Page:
- Washington, D.C.-based Zerocycle announced this week that Buffalo, NY is its first client for a new analytics tool, called "the Recycling Analytics Dashboard," or "RAD" for short. Zerocycle hosts the dashboard, but can also work with cities to incorporate the platform on other websites.
- The dashboard takes open data, provided by the city, runs it through Zerocycle's algorithms, and produces a visual map of neighborhood-specific information and metrics. Hunter Hayes, CEO of Zerocycle, told Waste Dive the method takes data, which might not be useful if they just "dump it on the city," and instead presents it in an "easy executive overview."
- Buffalo was chosen as the first city to use the dashboard partially because the city was already working with Zerocycle's Neighborhood Waste Reports (NWR), according to Hayes. He said the company would be announcing more client cities in the coming weeks.
Zerocycle launched with the idea of using "friendly competition" to drive up diversion by distributing the NWR to residents on behalf of the city. The reports "gamify" waste diversion, giving participants a concrete way to measure their success. A pilot program in California showed an increase of 13% in residential diversion, for example.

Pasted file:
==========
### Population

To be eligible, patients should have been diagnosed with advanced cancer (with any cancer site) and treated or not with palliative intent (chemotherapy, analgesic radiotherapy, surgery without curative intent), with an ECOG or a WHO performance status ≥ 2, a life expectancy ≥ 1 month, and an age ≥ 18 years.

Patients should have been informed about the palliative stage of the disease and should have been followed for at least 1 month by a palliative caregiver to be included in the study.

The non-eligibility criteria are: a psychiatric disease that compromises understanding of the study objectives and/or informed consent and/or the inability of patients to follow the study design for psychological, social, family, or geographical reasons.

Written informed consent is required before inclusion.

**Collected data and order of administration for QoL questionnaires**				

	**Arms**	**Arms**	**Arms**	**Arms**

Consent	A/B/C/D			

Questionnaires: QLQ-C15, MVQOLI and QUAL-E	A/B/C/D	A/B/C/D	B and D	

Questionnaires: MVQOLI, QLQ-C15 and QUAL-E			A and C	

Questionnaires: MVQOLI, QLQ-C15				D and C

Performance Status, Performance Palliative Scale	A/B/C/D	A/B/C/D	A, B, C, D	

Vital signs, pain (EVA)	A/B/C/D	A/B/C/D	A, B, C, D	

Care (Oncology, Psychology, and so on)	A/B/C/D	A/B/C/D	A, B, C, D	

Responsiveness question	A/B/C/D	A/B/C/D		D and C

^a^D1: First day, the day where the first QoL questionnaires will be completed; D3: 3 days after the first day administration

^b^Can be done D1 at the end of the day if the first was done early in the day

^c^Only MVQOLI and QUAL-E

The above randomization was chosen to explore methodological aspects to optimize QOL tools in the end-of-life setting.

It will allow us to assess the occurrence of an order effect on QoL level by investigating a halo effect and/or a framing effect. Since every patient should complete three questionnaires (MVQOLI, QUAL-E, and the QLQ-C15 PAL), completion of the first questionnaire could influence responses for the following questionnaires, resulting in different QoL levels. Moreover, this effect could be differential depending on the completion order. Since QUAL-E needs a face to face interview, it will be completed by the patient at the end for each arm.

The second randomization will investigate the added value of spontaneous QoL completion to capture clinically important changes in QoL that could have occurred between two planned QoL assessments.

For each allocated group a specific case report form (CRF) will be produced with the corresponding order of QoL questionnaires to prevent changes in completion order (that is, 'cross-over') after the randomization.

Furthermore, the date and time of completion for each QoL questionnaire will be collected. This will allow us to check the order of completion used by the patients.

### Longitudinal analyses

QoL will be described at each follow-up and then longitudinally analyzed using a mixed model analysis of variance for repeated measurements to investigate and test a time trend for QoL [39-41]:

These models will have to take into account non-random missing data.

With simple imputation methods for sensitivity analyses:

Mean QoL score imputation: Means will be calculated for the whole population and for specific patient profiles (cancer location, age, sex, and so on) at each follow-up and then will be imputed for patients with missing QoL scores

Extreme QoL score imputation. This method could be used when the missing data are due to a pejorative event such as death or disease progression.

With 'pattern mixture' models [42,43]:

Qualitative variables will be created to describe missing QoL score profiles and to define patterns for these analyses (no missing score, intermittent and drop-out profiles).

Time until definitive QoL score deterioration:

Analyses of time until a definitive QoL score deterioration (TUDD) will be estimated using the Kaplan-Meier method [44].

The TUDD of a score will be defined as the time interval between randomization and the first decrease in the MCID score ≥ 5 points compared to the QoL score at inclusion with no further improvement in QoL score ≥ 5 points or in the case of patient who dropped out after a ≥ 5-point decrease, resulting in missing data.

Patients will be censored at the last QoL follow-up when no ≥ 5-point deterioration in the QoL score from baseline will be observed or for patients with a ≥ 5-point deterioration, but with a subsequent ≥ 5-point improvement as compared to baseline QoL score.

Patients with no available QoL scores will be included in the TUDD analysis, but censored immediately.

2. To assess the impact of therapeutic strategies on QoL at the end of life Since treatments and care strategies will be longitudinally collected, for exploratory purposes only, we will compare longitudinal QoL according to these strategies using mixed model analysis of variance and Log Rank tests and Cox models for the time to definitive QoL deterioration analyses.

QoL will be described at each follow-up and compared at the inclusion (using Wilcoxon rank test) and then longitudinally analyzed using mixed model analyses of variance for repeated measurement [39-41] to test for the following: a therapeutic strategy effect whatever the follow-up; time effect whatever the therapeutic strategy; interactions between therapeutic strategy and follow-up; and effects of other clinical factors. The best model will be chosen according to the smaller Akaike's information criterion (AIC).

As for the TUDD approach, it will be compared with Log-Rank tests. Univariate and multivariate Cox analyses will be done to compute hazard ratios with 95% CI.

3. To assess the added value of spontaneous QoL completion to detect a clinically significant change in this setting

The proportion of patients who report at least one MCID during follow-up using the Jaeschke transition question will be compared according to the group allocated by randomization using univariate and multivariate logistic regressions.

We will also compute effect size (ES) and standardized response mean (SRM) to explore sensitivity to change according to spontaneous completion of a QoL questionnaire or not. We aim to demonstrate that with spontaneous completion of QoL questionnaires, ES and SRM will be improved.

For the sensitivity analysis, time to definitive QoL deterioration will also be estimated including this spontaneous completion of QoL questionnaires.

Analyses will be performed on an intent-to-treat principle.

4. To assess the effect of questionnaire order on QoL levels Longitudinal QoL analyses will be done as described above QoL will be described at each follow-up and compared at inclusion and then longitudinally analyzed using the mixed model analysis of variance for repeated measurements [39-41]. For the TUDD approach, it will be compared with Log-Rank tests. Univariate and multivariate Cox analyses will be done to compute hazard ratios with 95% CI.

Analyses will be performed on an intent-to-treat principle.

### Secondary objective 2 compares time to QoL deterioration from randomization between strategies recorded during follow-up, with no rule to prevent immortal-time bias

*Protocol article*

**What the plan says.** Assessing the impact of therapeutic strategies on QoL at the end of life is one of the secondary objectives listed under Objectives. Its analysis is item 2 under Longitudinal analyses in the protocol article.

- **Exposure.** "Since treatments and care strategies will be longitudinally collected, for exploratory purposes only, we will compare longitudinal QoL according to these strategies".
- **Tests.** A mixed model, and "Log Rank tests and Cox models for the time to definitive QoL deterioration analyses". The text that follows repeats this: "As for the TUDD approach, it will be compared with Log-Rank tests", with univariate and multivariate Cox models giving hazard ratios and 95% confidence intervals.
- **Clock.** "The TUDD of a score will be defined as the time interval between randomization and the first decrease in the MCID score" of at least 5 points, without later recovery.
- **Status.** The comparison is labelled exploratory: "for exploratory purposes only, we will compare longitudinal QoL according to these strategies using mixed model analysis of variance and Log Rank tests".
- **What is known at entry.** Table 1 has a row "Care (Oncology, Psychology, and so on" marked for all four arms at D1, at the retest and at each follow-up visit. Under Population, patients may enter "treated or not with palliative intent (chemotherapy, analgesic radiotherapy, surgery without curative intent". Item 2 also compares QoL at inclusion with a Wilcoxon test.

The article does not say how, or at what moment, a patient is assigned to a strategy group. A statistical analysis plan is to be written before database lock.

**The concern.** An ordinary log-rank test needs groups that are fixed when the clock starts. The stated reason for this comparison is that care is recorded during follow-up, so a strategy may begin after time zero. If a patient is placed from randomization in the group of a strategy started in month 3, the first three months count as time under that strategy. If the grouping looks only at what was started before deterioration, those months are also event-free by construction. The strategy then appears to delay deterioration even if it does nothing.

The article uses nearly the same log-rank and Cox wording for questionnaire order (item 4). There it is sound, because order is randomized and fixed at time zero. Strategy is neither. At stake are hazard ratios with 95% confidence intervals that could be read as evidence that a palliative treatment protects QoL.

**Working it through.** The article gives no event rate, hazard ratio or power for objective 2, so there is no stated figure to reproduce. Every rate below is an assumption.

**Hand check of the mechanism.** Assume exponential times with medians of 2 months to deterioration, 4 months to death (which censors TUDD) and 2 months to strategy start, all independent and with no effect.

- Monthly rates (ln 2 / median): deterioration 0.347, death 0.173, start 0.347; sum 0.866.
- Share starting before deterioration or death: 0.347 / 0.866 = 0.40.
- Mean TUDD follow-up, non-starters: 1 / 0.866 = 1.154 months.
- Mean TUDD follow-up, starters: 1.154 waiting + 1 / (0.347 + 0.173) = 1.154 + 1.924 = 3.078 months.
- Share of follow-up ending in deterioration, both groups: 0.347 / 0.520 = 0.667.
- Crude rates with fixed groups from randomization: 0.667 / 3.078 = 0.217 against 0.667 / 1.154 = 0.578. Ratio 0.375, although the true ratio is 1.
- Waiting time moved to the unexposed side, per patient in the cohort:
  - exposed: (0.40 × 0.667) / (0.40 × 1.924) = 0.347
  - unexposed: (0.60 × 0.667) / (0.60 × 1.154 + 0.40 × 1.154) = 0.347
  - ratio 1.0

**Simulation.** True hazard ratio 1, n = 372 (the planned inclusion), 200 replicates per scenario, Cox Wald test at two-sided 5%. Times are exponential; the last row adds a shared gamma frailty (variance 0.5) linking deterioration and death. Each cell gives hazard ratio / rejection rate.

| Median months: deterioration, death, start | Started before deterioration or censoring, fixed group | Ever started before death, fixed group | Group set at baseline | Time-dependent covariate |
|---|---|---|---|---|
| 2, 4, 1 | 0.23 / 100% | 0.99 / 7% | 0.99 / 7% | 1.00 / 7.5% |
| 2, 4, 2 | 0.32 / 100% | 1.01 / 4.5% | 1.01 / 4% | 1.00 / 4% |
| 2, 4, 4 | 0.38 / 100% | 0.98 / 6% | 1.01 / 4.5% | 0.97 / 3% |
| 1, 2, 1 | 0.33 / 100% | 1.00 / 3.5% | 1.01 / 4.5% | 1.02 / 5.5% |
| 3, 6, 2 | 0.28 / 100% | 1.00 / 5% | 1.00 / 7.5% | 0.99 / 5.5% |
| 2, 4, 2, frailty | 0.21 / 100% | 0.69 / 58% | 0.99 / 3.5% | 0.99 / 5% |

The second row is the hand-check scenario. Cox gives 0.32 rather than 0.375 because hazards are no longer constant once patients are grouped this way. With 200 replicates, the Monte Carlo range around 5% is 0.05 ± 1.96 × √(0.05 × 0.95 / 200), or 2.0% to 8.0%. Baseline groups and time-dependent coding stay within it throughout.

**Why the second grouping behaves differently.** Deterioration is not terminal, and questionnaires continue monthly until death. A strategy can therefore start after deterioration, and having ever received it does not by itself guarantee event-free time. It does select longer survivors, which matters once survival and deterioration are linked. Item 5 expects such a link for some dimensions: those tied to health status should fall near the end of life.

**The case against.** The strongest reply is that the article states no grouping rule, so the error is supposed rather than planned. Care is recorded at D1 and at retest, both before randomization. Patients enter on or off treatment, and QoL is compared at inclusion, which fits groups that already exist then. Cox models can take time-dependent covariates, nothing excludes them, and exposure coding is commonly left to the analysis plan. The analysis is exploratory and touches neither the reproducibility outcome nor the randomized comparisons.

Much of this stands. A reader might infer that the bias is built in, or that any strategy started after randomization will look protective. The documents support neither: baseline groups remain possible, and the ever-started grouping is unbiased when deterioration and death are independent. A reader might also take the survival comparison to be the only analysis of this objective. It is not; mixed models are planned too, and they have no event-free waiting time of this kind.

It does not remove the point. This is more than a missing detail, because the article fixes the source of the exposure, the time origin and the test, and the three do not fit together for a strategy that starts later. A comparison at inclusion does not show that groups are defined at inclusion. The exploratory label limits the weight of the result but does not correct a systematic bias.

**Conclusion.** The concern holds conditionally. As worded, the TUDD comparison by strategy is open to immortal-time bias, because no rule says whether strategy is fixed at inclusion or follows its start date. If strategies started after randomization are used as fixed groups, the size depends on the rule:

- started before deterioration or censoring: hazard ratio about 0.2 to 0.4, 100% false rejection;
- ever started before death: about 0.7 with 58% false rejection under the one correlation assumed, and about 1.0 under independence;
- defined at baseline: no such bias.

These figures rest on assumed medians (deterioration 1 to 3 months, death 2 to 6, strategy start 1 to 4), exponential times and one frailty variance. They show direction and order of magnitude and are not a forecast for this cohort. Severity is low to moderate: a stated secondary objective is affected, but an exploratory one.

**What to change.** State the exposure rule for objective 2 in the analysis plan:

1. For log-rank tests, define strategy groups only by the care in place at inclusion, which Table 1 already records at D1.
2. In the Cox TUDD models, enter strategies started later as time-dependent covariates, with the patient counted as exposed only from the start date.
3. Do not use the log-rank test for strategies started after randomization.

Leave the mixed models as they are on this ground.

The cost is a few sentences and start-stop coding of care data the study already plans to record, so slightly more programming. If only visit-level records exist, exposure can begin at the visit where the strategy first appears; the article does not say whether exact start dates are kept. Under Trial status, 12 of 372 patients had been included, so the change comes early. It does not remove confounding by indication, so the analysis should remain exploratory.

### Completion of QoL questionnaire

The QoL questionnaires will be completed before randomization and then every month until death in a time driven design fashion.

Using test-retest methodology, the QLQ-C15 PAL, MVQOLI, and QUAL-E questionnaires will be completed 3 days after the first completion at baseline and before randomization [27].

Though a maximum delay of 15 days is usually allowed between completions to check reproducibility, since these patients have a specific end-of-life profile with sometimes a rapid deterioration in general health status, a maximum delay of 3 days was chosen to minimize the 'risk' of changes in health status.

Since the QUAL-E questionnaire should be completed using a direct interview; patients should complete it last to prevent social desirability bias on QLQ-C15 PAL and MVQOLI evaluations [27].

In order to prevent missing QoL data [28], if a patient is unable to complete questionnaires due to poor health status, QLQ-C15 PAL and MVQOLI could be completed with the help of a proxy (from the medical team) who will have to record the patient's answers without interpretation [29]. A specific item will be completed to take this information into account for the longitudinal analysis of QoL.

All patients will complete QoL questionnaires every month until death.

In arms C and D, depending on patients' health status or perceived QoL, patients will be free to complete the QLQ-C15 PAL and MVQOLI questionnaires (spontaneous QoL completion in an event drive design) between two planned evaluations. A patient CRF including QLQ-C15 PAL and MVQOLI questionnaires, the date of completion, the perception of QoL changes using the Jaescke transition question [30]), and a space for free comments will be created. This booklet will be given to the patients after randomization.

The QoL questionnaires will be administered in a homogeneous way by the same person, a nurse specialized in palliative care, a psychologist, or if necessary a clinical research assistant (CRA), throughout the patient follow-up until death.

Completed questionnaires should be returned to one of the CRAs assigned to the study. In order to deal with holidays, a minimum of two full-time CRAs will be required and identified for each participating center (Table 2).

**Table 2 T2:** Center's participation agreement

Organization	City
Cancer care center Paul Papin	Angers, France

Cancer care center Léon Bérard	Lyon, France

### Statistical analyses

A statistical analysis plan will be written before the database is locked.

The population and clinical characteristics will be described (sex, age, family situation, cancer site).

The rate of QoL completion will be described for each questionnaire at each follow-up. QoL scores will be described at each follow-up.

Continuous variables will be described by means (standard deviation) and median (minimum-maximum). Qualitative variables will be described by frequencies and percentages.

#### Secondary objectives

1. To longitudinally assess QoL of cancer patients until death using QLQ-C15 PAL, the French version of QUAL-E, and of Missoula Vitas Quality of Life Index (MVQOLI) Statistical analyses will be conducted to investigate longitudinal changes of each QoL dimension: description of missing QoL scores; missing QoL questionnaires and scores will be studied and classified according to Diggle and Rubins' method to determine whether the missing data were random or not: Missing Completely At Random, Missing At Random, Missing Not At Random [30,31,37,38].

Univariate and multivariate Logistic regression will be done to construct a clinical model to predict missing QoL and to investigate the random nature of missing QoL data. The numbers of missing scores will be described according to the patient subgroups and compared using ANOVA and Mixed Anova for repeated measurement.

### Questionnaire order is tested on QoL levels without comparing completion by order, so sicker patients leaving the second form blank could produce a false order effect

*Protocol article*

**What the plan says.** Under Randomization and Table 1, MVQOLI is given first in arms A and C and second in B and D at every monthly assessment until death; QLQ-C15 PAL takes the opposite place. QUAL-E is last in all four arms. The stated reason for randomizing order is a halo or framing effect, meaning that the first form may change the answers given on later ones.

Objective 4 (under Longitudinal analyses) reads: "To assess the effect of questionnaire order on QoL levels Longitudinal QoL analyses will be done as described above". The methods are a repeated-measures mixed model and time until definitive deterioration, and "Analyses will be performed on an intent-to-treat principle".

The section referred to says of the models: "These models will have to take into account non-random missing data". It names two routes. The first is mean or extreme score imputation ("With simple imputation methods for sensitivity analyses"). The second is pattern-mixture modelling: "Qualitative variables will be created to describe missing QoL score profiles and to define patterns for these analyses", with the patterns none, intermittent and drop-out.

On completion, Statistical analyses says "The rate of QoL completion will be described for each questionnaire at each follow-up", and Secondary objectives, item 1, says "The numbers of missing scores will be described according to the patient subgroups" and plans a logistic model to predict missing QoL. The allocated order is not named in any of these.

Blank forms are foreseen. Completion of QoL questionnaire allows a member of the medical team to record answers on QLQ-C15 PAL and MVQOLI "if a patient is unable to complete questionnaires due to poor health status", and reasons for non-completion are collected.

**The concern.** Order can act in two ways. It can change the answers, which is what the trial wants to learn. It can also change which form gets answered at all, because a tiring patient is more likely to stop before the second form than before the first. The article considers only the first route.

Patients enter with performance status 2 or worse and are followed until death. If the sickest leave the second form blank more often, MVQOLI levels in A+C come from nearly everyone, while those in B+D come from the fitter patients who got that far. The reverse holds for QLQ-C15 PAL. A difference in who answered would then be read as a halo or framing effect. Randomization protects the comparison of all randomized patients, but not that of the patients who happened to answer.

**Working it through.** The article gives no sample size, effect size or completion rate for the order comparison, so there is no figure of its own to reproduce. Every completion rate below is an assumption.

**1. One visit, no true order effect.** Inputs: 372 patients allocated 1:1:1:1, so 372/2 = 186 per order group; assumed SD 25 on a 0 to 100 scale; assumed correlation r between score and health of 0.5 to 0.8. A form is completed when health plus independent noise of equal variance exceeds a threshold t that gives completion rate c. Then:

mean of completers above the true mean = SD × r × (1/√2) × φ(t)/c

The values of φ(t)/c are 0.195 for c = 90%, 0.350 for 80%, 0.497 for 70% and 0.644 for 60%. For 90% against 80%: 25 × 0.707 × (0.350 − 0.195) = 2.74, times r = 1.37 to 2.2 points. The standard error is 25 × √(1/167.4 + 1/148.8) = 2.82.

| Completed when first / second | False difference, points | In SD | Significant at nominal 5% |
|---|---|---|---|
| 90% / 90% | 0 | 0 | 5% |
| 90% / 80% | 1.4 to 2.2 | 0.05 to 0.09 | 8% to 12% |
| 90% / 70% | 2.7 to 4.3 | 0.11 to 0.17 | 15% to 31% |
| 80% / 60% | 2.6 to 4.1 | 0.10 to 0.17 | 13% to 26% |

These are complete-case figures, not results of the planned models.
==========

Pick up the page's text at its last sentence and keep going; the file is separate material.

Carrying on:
The RAD could enhance that experience in cities where it's active, giving residents a more immediate way to compare their activity to others. The visualized data could help local officials decide, for example, where to target education programs (like direct mailers or "oops" tags). Hayes has said before people need to have access to information in order to be made to care about their recycling efforts.
According to Zerocycle's data, Buffalo has an average neighborhood diversion rate of only 16%, with the highest-performing neighborhood at 28.7%. By weight, however, Buffalo has been able to increase its recycling by about 12% in 5 years.
The city, which contracts with Modern Disposal for curbside collection, has a stated goal of surpassing a diversion rate of 34%, which it is pursuing through food waste and textile initiatives, among others. On its website, Buffalo says it uses Zerocycle's dashboard to "boost" neighborhoods that need the most work in increasing recycling.